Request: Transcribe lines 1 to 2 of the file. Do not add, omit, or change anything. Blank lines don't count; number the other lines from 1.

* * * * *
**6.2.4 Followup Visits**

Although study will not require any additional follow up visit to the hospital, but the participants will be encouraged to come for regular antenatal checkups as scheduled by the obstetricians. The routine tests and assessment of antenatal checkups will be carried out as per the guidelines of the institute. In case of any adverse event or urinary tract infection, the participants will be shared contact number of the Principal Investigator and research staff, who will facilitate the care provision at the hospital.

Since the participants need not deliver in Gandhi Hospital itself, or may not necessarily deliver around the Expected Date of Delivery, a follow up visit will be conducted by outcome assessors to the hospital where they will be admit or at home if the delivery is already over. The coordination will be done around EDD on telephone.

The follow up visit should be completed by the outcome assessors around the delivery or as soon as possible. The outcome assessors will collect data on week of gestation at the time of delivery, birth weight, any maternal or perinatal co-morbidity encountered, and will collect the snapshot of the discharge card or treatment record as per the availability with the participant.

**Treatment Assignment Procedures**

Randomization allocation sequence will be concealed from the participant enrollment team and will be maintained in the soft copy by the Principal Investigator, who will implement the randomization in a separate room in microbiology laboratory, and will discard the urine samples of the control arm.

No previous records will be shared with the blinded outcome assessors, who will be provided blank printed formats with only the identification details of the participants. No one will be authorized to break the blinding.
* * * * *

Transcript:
**6.2.4 Followup Visits**

Although study will not require any additional follow up visit to the hospital, but the participants will be encouraged to come for regular antenatal checkups as scheduled by the obstetricians. The routine tests and assessment of antenatal checkups will be carried out as per the guidelines of the institute. In case of any adverse event or urinary tract infection, the participants will be shared contact number of the Principal Investigator and research staff, who will facilitate the care provision at the hospital.